Limo in New York's deadly crash fails inspection: governor
The limousine involved in a crash that killed 20 people in upstate New York had failed inspection and the driver lacked proper license, New York Governor Andrew Cuomo said Monday.
The vehicle -- which was an SUV modified into a limousine -- "was inspected by the New York State Department of Transportation last month and failed inspection and was not supposed to be on the road," Cuomo told the press.
He also said the driver of the modified limo "did not have the appropriate driver's license to be operating that vehicle."
The stretch limo had been rebuilt in a way that violated federal law, the governor added.
The crash occurred on Saturday afternoon when the limousine "failed to stop" at an intersection in Schoharie, about 160 miles (about 257 km) north of New York City, and struck a parked vehicle.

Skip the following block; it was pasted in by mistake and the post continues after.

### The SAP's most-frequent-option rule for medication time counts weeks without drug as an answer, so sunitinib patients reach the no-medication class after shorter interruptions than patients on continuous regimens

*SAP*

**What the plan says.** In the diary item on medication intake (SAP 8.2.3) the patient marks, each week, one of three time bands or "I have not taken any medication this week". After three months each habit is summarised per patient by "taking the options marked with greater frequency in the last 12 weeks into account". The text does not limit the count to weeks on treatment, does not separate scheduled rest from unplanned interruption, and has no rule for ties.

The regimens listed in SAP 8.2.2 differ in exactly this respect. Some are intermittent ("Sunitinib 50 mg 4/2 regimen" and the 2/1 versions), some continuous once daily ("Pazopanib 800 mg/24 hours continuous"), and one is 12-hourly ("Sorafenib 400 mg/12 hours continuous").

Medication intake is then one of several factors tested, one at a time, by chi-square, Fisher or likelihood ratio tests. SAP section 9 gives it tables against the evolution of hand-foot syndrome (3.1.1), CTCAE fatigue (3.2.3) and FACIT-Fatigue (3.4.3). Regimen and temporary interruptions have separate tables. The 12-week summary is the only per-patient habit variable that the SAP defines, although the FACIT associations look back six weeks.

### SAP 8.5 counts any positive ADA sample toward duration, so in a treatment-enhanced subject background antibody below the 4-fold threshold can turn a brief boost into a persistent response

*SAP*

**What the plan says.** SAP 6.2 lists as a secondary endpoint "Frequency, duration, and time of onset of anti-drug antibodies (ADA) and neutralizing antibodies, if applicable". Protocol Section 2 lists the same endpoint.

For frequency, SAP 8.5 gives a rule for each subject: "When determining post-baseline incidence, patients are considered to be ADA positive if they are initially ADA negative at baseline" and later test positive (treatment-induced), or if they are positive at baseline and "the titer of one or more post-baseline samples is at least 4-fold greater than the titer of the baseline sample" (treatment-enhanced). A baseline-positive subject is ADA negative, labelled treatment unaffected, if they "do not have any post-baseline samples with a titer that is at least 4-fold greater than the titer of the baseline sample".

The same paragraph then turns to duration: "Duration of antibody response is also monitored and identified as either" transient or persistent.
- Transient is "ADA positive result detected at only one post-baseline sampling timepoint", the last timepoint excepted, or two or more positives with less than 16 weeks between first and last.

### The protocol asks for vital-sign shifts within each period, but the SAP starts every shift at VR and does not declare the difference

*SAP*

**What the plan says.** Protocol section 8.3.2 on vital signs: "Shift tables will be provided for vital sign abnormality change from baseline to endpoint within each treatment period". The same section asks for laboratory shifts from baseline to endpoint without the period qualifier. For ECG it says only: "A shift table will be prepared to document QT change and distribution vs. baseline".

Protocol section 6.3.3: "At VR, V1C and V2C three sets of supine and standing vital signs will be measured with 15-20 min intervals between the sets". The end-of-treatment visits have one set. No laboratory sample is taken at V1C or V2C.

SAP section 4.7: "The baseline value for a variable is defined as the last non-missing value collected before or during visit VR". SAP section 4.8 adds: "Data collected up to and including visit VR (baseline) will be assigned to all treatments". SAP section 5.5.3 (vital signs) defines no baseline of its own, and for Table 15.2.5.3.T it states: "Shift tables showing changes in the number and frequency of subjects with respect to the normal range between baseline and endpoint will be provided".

At a press conference on Sunday, authorities said all the 20 victims were adults, including the limo's 17 passengers, the driver and two pedestrians.
Relatives said the group in the limo was headed to a birthday party.
Further investigation into the cause of the accident is underway.
Cuomo said in a statement on Sunday that he had directed state agencies "to provide every resource necessary to aid in this investigation and determine what led to this tragedy."
Investigators from the National Transportation Safety Board (NTSB) are assisting in the investigation.
NTSB Chairman Robert Sumwalt said at Sunday's press conference that the crash was "the most deadly transportation accident in this country since February 2009".
(Source_title：Limo in New York's deadly crash fails inspection: governor)